Have today’s Kurdish leaders derived any lessons from Sheikh Mahmud’s ill-fated experience? Hafeed is sceptical.
“No, they never learn anything from him,” he says, shaking his head. “Sheikh Mahmud established his kingdom despite British opposition, as he was being bombed from the air by the British. Today’s regional government was established under a no-fly zone set up by the British and others.”
Prodded further on why Sheikh Mahmud’s family has stayed out of politics, he says: “We know what it is to be a Kurd. We don’t need to be a member of a party to be Kurdish.”
The jibe is aimed at the two main political parties – the Kurdistan Democratic Party (KDP) and the Patriotic Union of Kurdistan (PUK) – that have largely dominated the political landscape since the 1950s, having led the armed resistance against the British Mandate and later, the Baathist regime.
Regardless of who’s in charge in Erbil, and the ongoing political rivalry between the two parties, Hafeed dogmatically believes the time has come for an independent Kurdistan.
“Our area is rich in natural resources and we have a strategic importance, because of our borders with Iran, Turkey and Syria. They want us to be something now,” he says.
Hafeed – who has penned a book entitled “Kurdistan as and within the international plan beginning from south” (2012) – says Sykes-Picot lasted 100 years and now it’s time for change.
“Next year, on May 16, they will want to change the map,” he prophesies. “Western powers want to change the map again, put another treaty in place, at another Congress of Peace, and they’ll redraw the map.”
There are others who share Hafeed’s conviction about the redrawing of the borders, if not his optimism for an independent Kurdistan.
“The Western powers have already decided how all this is going to end. The borders of the new map have already been drawn up,” says Dana Qadir, a businessman based in Sulaimania.
“This is about carving out a state for the Sunnis, and the Kurdish Peshmerga are spilling their blood for it. The poorest of our people are fighting someone else’s war again…”
Novelist Rauf Behgard compares the prevailing mood in the Iraqi Kurdish region to that of Austria-Hungary in the early 1900s as per the writings of Franz Kafka. Behgard, who also serves as head of the Sardam Publishing House, says this is a time of crisis for both the Kurdish identity and politics. His soon to be released anthology of short stories, entitled “Slaw Kafka” (Dear Kafka), is meant to show how Kafkaesque themes now pervade all aspects of Kurdish life – whether feelings of alienation from society, or labyrinths of bureaucracy.
“People in Kurdistan are afraid now, just as people in Austria-Hungary were then, when Kafka was writing,” he says. “That’s why I decided to allude to Kafka when writing my short stories set in Kurdistan. The parallels are many.”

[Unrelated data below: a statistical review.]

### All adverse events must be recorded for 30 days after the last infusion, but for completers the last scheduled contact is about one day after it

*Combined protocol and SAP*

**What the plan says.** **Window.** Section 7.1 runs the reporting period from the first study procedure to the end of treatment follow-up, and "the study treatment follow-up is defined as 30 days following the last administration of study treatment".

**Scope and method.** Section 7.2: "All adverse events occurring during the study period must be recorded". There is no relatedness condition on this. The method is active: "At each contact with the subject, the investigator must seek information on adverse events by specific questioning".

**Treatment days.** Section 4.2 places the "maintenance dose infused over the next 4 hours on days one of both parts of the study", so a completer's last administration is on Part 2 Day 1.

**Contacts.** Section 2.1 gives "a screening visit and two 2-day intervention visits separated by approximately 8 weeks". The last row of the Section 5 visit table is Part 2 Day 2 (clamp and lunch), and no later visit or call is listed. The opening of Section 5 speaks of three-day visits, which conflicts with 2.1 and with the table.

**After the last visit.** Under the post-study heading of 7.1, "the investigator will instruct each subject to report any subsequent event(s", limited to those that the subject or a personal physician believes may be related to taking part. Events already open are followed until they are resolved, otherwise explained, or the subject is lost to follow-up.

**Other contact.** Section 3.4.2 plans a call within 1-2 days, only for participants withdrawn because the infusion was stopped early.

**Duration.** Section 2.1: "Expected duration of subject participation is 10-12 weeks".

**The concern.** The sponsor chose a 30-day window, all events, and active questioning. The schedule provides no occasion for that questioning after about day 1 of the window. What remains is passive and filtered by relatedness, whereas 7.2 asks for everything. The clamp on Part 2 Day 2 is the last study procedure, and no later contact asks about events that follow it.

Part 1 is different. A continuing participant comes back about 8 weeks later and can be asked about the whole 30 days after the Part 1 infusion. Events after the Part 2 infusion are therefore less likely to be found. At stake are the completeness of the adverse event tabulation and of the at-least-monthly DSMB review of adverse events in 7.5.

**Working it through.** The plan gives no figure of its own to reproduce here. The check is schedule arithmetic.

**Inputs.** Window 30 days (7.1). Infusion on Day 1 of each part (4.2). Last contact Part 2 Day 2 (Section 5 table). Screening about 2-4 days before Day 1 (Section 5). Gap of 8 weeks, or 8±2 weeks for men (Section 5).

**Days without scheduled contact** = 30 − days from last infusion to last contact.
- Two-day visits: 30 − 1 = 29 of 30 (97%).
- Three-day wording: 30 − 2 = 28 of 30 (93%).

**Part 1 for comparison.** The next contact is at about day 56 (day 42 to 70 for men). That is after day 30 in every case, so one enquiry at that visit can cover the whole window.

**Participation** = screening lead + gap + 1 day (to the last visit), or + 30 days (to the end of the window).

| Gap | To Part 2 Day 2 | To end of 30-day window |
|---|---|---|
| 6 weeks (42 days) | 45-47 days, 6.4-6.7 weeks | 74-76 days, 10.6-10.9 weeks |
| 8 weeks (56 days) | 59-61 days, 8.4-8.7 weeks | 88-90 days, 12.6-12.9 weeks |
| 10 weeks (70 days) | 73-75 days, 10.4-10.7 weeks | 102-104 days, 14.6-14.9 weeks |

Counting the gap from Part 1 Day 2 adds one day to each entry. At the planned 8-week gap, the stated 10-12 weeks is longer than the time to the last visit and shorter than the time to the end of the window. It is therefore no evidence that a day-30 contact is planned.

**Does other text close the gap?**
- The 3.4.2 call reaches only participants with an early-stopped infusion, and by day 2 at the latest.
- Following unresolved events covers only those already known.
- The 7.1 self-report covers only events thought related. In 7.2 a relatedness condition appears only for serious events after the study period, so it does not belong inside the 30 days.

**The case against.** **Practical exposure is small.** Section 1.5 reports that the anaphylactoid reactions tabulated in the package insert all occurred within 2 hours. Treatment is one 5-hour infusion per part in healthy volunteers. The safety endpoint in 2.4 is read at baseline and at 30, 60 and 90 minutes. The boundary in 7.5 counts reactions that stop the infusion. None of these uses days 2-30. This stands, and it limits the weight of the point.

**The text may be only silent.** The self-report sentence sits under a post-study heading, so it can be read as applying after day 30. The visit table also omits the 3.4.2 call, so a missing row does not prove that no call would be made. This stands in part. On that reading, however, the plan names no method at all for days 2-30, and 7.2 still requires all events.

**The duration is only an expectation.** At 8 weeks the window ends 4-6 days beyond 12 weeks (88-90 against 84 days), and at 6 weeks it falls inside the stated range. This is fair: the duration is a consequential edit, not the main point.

He adds: “Compare the mood now, with the mood 10 years ago. You must understand that after the 1991 [Kurdish] uprising, when the Peshmerga came down from the mountains, they were received as angels from the sky who had come to liberate Kurdistan from the Baathist regime. We were euphoric and appreciative. But we slowly discovered that they would not be the solution to our problems. We gave them a chance, for years, until 2003, because we had come to believe that it was Saddam Hussein who was the greatest obstacle to our collective aspirations. But that period of hope quickly dissipated.”
Life under the KRG has brought stability, and some improvements to the infrastructure. But daily hardships persist, such as a chronic lack of electricity and recent budget problems repeatedly leaving civil servants unpaid for months. Erbil’s squabbling with Baghdad over oil revenues, internal disputes among the Kurdish parties and now the war against ISIL have all contributed to the stagnating economy.
As a result, Behgard says many Kurds today find themselves questioning everything they once believed in and thousands are trying to leave the region for Europe or the United States.
“There is a sense of disillusionment,” he says.
Under these circumstances, few in the know believe that an independent Kurdistan is in the cards any time soon.
One politician and member of the Goran (Change) Party, an offshoot of the PUK, dismissed any notion of independence for the time being.
“Let’s get our house in order first,” he said. “We have a presidential crisis to solve, major economic problems and a war going on. This is not the time to discuss independence.”
Until then, the Kurds continue to look back on the kingdom that once was, and take pride in having tried.